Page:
Review by Mark Wiechman

Director:  M. Clay Adams
Narrator:  Leonard Graves
Audio:  Dolby 2.0
Picture:  B & W Full Frame 1.33:1
Length:  11.5 hours total, five discs
Studio:  A & E Home Video
Release Date:  September 30, 2003

Film ***

One of the first miniseries in TV history, NBC's Victory at Sea ushered in an entirely new genre and won thirteen awards including an Emmy, Peabody, and U.S. Navy's Distinguished service awards.   

Since the series is from 1953 and the History Channel has released so many other excellent series, it is a challenge to review this five-disc set's strengths and weaknesses fairly. 

The footage is really amazing, despite occasional repeats of exciting battle footage and of course it was a revelation at the time, millions of Americans watching thirty minutes a night for more than eleven hours total to see for themselves what troops around the world went through in this terrible conflict.   Prior to this, only by going to movies would anyone see footage of battles in the newsreels shown before the feature presentations.   Gosh, how did they live without CNN 24-7?

There are very few comments or introductions of the famous figures on the screen, such as FDR and Churchill, but perhaps it was assumed that the audience viewing this series soon after the war's end knew these men.  Major battles are named, but very little actual information is imparted, no why or how behind the battles. This is definitely more for the WW II enthusiast or veteran than a student.  I would not recommend it for the classroom.  The narration by Leonard Graves is especially dated, there were only good guys and bad guys in this war and no confusing the two.  The Allies were always right and the Axis was always wrong.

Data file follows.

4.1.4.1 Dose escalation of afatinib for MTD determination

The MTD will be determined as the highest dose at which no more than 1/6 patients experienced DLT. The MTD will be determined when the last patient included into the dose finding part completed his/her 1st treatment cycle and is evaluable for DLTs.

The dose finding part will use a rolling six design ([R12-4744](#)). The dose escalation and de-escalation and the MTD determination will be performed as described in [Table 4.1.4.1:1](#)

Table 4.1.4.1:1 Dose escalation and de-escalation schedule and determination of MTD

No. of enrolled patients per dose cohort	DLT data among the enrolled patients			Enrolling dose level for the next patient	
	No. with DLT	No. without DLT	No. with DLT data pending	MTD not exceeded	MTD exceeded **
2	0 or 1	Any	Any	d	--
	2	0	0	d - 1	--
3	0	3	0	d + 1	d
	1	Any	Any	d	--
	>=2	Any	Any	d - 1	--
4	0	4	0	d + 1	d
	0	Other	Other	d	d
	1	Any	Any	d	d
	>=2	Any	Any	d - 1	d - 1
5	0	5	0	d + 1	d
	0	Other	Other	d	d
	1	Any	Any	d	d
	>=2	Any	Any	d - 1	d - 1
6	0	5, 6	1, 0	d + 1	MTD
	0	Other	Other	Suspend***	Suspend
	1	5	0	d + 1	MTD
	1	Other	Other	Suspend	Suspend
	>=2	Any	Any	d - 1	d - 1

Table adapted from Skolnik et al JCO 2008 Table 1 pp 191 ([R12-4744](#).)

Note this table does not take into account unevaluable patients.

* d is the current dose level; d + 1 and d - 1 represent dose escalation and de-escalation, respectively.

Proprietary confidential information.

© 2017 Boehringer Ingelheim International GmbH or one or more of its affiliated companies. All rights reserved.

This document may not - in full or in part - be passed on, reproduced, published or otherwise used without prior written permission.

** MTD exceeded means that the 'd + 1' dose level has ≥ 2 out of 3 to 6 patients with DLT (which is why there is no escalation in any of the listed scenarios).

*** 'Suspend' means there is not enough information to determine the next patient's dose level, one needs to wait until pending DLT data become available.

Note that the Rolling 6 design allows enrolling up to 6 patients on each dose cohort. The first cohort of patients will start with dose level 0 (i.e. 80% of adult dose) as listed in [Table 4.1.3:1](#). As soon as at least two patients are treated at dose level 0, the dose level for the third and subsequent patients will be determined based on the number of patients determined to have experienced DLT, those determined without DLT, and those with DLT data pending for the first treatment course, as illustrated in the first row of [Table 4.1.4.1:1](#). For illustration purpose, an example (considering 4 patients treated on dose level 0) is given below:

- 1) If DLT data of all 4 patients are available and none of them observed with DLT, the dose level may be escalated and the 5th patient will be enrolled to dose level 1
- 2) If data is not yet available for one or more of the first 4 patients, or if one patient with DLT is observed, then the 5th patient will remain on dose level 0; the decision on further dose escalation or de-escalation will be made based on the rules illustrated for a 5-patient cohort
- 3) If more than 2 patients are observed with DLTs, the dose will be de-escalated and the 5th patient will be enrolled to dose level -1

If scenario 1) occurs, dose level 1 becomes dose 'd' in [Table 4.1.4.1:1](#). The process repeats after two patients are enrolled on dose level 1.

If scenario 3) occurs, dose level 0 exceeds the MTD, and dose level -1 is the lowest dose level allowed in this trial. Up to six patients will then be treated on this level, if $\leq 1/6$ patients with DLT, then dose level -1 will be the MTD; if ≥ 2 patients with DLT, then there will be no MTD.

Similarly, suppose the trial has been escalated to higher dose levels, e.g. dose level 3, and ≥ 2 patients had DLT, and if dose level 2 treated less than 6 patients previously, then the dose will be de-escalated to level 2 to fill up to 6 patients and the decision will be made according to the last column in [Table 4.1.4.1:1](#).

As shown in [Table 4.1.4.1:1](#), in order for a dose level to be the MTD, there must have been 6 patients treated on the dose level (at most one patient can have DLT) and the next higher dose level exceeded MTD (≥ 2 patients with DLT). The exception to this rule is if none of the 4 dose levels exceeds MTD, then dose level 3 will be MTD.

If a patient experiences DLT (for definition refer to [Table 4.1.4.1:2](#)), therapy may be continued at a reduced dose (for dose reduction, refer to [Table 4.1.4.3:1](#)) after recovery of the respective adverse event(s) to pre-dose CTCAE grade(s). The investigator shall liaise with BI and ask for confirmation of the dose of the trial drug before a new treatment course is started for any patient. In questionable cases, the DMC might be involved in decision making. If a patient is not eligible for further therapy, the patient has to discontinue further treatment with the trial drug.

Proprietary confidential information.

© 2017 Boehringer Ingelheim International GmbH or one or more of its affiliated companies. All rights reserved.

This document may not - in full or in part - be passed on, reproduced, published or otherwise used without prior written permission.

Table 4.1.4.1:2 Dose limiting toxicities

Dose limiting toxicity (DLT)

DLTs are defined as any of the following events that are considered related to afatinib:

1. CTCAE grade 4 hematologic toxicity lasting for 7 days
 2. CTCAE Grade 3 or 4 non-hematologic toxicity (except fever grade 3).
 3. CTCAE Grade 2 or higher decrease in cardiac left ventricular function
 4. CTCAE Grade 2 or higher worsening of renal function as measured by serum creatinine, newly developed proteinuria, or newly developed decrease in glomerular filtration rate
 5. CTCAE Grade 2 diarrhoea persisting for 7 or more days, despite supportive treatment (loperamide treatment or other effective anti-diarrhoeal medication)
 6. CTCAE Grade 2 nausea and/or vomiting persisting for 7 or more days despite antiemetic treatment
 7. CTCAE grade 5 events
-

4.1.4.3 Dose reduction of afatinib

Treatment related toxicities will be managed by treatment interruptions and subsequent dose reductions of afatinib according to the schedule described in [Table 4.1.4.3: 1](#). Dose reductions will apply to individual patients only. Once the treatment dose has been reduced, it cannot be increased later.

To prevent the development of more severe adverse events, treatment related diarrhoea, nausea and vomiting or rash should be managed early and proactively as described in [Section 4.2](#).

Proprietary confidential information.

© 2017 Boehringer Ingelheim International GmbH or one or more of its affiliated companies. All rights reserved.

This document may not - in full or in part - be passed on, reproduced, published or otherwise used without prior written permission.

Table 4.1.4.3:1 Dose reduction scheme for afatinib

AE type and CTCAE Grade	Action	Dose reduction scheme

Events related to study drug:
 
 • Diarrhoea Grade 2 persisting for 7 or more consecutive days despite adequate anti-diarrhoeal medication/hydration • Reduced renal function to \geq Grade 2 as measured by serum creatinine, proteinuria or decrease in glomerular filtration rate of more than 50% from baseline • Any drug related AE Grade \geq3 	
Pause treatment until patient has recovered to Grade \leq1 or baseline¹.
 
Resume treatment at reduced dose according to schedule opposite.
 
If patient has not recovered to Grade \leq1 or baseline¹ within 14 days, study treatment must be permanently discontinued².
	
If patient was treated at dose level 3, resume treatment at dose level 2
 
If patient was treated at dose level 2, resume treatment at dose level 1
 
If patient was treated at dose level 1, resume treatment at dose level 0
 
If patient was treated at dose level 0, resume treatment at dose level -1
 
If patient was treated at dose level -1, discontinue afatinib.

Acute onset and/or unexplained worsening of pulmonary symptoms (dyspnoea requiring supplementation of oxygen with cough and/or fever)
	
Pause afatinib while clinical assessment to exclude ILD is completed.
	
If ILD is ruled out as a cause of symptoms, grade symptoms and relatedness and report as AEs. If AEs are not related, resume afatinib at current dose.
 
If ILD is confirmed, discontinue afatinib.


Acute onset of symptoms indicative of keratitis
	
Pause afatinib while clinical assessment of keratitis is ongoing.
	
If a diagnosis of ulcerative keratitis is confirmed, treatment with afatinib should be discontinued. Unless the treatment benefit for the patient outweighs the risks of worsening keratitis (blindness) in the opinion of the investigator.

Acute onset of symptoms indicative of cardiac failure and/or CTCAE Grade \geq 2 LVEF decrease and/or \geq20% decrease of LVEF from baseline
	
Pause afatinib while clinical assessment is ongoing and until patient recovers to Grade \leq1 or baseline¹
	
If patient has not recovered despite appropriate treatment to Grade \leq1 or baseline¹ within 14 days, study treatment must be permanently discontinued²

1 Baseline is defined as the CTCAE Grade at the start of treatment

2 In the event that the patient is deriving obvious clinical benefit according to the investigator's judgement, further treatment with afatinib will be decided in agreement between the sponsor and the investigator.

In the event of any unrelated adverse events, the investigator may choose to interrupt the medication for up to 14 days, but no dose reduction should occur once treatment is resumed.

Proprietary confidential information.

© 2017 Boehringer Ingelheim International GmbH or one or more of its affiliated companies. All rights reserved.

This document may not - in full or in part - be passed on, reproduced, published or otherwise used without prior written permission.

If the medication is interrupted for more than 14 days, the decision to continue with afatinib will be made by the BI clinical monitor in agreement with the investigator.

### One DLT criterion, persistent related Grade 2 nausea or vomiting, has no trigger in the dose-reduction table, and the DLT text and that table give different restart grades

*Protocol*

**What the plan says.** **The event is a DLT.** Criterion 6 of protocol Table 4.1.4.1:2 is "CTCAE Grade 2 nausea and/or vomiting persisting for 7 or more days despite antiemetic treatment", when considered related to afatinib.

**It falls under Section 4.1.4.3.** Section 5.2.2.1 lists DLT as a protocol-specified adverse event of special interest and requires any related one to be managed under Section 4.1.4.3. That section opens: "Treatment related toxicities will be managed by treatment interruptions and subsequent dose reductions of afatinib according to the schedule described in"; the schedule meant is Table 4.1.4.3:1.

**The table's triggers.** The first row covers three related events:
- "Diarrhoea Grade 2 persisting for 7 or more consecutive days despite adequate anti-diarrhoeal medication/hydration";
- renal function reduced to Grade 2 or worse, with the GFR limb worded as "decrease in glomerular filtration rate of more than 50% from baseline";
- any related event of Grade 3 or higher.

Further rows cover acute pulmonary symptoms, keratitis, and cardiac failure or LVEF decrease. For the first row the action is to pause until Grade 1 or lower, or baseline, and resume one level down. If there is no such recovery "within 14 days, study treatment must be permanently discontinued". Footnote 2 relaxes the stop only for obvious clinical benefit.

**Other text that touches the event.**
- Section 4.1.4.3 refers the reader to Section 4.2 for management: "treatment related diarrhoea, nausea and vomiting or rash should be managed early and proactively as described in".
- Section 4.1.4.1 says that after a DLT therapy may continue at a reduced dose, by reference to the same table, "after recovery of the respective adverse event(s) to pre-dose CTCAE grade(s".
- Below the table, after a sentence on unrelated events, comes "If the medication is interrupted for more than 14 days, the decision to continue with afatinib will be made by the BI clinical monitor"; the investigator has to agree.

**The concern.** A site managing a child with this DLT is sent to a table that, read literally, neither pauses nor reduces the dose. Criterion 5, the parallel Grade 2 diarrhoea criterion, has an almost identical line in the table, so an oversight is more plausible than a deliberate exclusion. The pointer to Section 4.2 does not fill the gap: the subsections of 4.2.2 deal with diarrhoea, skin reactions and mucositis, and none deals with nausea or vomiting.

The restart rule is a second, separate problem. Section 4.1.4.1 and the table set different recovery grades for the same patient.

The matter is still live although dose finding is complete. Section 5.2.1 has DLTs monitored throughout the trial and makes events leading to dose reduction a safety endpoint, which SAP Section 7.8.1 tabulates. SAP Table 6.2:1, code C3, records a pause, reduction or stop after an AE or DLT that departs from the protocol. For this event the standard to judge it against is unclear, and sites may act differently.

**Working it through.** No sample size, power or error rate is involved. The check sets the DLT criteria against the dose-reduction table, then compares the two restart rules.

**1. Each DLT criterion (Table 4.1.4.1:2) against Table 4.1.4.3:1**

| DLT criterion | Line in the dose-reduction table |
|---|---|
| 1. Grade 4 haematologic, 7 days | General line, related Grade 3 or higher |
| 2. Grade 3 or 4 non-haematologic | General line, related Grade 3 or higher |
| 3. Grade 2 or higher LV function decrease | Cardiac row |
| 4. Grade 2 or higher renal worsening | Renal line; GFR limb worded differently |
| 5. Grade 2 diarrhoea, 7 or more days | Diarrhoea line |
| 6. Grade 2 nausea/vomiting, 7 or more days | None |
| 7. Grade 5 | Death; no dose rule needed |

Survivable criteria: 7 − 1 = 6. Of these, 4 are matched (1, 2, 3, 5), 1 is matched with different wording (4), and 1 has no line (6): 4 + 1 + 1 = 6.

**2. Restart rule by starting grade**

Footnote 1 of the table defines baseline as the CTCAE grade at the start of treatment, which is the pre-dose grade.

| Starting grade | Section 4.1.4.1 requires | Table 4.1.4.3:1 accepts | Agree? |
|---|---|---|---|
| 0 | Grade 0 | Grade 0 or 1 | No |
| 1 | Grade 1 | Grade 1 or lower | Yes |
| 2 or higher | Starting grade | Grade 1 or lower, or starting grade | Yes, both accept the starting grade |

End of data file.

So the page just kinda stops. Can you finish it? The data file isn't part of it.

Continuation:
Video **

Only black and white (of course) but you can imagine people seeing footage of a war which they had heretofore only known from radio broadcasts and newsreels.

Audio **

Only stereo and one of the quietest programs I have ever played on my system, but naturally we should allow for 1953 sound quality and technology.  I would say that it is 85% overblown orchestral music and the rest a melodramatic narration, but very much of its time.    

Features (zero stars)


Summary : 

While not terribly interesting to a modern viewer, this five-disc set deserves to be preserved not only for historical purposes but also because it changed television forever for the better as a medium not just for soap opera intrigue but also for learning and preserving culture and history.